Editorial: Prison study stresses need for more addiction treatment
A group trying to help West Virginia cope with its prison and jail crowding problem has come back with recommendations that appear to get at the root causes of the issue.
It's encouraging that state officials are already taking to heart some of the consultants' findings. Now it remains to be seen whether lawmakers and the governor will get on board to make additional investments that could help the state avoid even costlier options.
Representatives of the Justice Reinvestment Initiative, a project of the Justice Center at the nonpartisan Council of State Governments, on Tuesday submitted their recommendations to state officials. They were asked to help come up with solutions for the growth in the state's incarceration rate, which has the state's prisons at capacity and about 2,000 convicted felons in regional jails that weren't designed for so many inmates or to provide treatment, education and other services.
Among the recommendations are a more careful assessment of offenders before they enter the criminal justice system and to "respond swiftly and with certainty" against released offenders who violate terms of their probation, parole or other release. Both of those strategies make sense. The West Virginia Supreme Court of Appeals apparently agrees with one aspect. It announced Tuesday that beginning Aug. 1 every felon must submit to a widely used, research-based test meant to measure their risks and needs before they're sentenced.
But perhaps the most crucial finding from the Justice Reinvestment consultants is that the state should give more support to community-based programs aimed at moving offenders away from crime. To do that, the researchers said, the state should commit $25.5 million over five years toward substance abuse and addiction treatment. "Substance abuse was identified time and again as a major factor behind reoffending," said Marc Pelka, program director for Justice Reinvestment, according to a report by The Associated Press.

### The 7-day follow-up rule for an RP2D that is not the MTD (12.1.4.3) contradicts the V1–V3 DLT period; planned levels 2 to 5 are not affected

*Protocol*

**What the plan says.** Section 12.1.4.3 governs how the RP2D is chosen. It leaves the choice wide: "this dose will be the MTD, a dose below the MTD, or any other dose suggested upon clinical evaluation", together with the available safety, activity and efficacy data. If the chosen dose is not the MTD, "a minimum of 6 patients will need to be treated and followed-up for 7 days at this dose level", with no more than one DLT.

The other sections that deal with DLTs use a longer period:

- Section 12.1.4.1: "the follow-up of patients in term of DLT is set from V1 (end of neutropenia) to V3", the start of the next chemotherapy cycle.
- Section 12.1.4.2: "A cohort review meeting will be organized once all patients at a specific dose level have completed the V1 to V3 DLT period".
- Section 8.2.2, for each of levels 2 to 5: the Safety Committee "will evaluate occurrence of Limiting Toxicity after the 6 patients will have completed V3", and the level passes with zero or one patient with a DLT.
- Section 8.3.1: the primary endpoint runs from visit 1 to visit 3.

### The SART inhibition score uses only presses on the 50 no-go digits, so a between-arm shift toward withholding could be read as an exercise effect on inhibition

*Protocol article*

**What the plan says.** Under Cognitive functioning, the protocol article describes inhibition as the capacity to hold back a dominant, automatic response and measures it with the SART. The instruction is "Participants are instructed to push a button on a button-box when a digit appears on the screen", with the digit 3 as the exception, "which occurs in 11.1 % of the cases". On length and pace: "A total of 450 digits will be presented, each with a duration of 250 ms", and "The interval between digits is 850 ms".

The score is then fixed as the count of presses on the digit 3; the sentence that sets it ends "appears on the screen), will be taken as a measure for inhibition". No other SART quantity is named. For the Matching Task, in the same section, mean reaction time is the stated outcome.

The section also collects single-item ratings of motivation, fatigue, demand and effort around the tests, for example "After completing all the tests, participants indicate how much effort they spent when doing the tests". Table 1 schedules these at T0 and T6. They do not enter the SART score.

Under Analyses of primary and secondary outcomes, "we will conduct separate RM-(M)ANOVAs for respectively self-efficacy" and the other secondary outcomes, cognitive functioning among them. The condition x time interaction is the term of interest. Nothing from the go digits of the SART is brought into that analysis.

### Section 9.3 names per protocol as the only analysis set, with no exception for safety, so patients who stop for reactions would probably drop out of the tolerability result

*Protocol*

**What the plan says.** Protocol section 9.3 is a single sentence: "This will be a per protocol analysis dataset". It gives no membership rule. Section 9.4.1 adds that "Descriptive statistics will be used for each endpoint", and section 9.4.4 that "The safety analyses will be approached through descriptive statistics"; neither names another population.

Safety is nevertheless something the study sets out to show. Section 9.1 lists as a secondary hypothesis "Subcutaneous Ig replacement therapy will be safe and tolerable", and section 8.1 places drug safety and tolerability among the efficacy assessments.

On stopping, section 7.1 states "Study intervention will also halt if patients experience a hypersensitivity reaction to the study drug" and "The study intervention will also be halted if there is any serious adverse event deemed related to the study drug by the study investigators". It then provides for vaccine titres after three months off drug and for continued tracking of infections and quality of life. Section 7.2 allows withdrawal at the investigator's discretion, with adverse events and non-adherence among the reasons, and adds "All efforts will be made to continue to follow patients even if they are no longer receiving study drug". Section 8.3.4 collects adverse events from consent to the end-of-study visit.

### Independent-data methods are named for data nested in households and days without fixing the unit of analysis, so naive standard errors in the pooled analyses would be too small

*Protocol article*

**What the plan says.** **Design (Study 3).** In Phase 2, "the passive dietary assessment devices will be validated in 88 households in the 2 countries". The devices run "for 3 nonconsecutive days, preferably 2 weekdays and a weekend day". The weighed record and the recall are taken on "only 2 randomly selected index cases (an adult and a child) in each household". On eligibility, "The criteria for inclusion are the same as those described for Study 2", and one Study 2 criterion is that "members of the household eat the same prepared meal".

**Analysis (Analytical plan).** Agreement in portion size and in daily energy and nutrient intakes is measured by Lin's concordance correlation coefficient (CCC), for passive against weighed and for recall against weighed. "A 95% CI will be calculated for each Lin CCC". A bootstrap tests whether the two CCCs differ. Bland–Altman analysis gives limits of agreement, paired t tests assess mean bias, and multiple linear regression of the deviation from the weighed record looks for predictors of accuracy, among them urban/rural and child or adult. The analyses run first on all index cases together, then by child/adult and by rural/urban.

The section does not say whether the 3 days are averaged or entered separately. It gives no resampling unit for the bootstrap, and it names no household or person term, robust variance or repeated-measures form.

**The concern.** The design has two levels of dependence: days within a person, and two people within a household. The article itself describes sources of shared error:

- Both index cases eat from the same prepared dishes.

Pelka's assessment should come as no surprise. Corrections officials and others have said for years that a significant majority of offenders are in prison or jail because of problems related to substance abuse. Yet the state has few facilities to help people with addictions and has invested relatively little in such programs despite some efforts in the Legislature to do more.
The researchers say their recommendations can help the state avoid spending $200 million to construct a new prison and $140 million to pay for its operations over a period of five years.
The $25.5 million recommended for addiction treatment includes $500,000 to assist released offenders with housing and $2 million to train probation officers and community-based corrections staff. Compared with the costs associated with a new prison, $25 million is a bargain, one that likely will pay the bigger dividend of helping more people turn away from a life of crime. The legislature and the governor should jump on it.